Note: This article was published on BeersInParadise.com, thanks to the great folks there for letting me share my experiences through there website. It is re-posted here because, well screw it I wrote the damn thing. All photos copyright Nicholas Gingold, © 2014. Don’t steal photos, it’s bad karma. - – – - The Great American Beer Festival, the nation’s largest and most illustrious festival celebrating all things craft beer, is now a week in my rear view. Admittedly it took some time, but with my clarity fully restored I’ve had the chance to think about my time in Denver and reflect on my first GABF. I’ve been thinking a lot of about what this festival meant both to me as a beer drinker and to the ever-expanding industry of craft beer. As a photographer I like these conversations to be started with images. I want to share GABF with you through my lens. The festival is in short, awe inducing. It’s huge, bigger than my wildest expectations. 710 breweries from every corner of the country poured a staggering 3,500+ beers. 49,000 fellow attendees would be my subjects while trudging through this beer-Mecca. And as one might guess, there was no shortage of flavor – from crazy costumes to a bevvy of pretzel-necklaces; it was enough to keep you smiling at every turn; the unlimited one-ounce pours helped keep the crowd smiling as well. I set a few ground rules for myself during the festival. Rule 1: Whenever possible do not try a beer you’ve already had. Rule 2: Stick to a particular style of beer, at least for a couple hours, before moving onto the next. Rule 3: Always try a beer with a hilarious name. These rules would at least narrow the field, providing a loose path for me to wonder my way down the rabbit hole. And in case you’re curious (and I know you are), the winner of “best name” goes to Lickinghole Brewing, located in Goochland, VA, pouring Magic Beaver. I couldn’t make this up if I tried. It may be the nation’s largest beer festival, but it can still be an extremely intimate experience. At the heart of this are individuals – people like Dogfish Head’s Sam Calagione or Ballast Point’s Jack White. You might just run into these guys on the festival floor, perfectly willing to chat it up with beer fans, take pictures, and talk all things beer. Hell, you might even see Charlie Papazian, founder of the Great American Beer Festival and the Brewers Association, at lunch. What you begin to realize is that while this industry is growing at an alarming rate (1.5 breweries are now opening up per day, according to Bart Watson, staff economist at the Brewers Association told me), it’s still a small enough world filled with friendly faces to make it appealing. And these faces are accessible, which to me is what craft beer was all about in the first place. The minute we lose that accessibility, we might as well be wine.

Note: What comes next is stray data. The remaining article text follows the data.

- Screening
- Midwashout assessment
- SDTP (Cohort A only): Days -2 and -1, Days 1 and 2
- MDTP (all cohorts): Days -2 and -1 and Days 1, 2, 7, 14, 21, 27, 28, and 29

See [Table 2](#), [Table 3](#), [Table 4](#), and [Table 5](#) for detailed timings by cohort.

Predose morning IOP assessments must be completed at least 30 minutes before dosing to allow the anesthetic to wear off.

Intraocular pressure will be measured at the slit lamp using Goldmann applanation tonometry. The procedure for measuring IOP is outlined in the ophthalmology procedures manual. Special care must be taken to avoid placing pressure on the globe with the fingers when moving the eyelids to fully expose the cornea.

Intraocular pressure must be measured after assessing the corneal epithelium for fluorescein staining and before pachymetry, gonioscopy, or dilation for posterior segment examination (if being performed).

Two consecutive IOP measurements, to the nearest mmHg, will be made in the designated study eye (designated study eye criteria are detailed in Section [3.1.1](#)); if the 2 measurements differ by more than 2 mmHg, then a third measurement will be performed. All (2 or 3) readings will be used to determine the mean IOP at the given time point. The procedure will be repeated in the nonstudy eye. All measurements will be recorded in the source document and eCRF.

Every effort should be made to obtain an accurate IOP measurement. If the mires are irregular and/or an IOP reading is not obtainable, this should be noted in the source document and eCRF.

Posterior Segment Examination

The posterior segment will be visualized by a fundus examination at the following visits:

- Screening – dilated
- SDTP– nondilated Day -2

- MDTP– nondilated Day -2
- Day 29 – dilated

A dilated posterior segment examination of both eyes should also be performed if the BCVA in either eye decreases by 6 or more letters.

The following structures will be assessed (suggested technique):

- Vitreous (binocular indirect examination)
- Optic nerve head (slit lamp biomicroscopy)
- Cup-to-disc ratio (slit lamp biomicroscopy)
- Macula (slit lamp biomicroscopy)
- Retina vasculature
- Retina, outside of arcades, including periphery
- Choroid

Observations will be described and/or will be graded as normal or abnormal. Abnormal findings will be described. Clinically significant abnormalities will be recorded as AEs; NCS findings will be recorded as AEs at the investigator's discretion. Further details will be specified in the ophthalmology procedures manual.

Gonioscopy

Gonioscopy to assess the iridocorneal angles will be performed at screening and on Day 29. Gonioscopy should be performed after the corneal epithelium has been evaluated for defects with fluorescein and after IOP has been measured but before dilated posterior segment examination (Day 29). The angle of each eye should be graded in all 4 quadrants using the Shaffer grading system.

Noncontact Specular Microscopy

I’ll use Three Weavers as an example, a new Los Angeles brewery in Inglewood whose grand opening is this Saturday, October 18th. That’s right – it wasn’t even open during GABF. With their first batch of beer in tow, they had a huge buzz about them. Maybe it’s because I’m hyper-aware of my local breweries, but it seemed that everywhere I looked I saw a Three Weavers temp-tattoo on necks and arms. I would hear them brought up in conversations between people unfamiliar with California breweries. It’s the type of hype that you can’t generate without a festival like this – making it one of many invaluable resources for brand new breweries.
Outside EventsThere are plenty of events outside the festival that make Denver come alive. Sometimes that rare beer you’re after might just be found at one of the many great beer bars located downtown. Falling Rock, Fresh Craft, and Star Bar were among some of the spots I visited after hours. And yes, things had the potential to get a little weird.